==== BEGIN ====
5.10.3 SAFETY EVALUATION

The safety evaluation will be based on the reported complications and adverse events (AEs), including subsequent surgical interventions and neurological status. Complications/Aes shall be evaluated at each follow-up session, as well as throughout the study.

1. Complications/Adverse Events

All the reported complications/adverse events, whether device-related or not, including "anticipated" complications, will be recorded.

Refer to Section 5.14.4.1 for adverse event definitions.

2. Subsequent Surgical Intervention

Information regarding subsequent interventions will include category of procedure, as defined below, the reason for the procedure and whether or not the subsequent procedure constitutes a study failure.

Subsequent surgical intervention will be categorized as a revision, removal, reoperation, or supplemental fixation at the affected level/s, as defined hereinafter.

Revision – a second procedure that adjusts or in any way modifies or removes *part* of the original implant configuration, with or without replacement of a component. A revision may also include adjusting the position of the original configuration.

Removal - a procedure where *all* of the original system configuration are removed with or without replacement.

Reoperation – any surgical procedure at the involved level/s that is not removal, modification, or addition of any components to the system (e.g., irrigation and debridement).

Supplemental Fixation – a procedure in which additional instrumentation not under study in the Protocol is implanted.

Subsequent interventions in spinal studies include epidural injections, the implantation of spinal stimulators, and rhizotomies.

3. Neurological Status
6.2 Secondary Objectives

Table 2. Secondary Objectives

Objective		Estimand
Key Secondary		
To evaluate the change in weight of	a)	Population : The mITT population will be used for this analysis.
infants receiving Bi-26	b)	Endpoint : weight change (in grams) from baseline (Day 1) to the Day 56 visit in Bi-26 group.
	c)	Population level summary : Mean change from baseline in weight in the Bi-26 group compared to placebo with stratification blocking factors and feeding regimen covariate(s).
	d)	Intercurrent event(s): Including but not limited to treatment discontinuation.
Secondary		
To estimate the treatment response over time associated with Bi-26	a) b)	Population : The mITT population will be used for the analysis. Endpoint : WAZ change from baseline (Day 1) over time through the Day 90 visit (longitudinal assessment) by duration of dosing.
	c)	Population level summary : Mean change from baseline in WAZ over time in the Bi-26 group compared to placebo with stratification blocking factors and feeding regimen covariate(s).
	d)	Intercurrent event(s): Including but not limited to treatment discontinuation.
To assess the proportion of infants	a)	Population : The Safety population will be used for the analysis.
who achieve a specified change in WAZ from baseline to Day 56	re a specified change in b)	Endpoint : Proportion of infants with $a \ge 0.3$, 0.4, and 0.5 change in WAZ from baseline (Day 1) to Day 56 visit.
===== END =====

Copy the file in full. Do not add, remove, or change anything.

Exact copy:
5.10.3 SAFETY EVALUATION

The safety evaluation will be based on the reported complications and adverse events (AEs), including subsequent surgical interventions and neurological status. Complications/Aes shall be evaluated at each follow-up session, as well as throughout the study.

1. Complications/Adverse Events

All the reported complications/adverse events, whether device-related or not, including "anticipated" complications, will be recorded.

Refer to Section 5.14.4.1 for adverse event definitions.

2. Subsequent Surgical Intervention

Information regarding subsequent interventions will include category of procedure, as defined below, the reason for the procedure and whether or not the subsequent procedure constitutes a study failure.

Subsequent surgical intervention will be categorized as a revision, removal, reoperation, or supplemental fixation at the affected level/s, as defined hereinafter.

Revision – a second procedure that adjusts or in any way modifies or removes *part* of the original implant configuration, with or without replacement of a component. A revision may also include adjusting the position of the original configuration.

Removal - a procedure where *all* of the original system configuration are removed with or without replacement.

Reoperation – any surgical procedure at the involved level/s that is not removal, modification, or addition of any components to the system (e.g., irrigation and debridement).

Supplemental Fixation – a procedure in which additional instrumentation not under study in the Protocol is implanted.

Subsequent interventions in spinal studies include epidural injections, the implantation of spinal stimulators, and rhizotomies.

3. Neurological Status
6.2 Secondary Objectives

Table 2. Secondary Objectives

Objective		Estimand
Key Secondary		
To evaluate the change in weight of	a)	Population : The mITT population will be used for this analysis.
infants receiving Bi-26	b)	Endpoint : weight change (in grams) from baseline (Day 1) to the Day 56 visit in Bi-26 group.
	c)	Population level summary : Mean change from baseline in weight in the Bi-26 group compared to placebo with stratification blocking factors and feeding regimen covariate(s).
	d)	Intercurrent event(s): Including but not limited to treatment discontinuation.
Secondary		
To estimate the treatment response over time associated with Bi-26	a) b)	Population : The mITT population will be used for the analysis. Endpoint : WAZ change from baseline (Day 1) over time through the Day 90 visit (longitudinal assessment) by duration of dosing.
	c)	Population level summary : Mean change from baseline in WAZ over time in the Bi-26 group compared to placebo with stratification blocking factors and feeding regimen covariate(s).
	d)	Intercurrent event(s): Including but not limited to treatment discontinuation.
To assess the proportion of infants	a)	Population : The Safety population will be used for the analysis.
who achieve a specified change in WAZ from baseline to Day 56	re a specified change in b)	Endpoint : Proportion of infants with $a \ge 0.3$, 0.4, and 0.5 change in WAZ from baseline (Day 1) to Day 56 visit.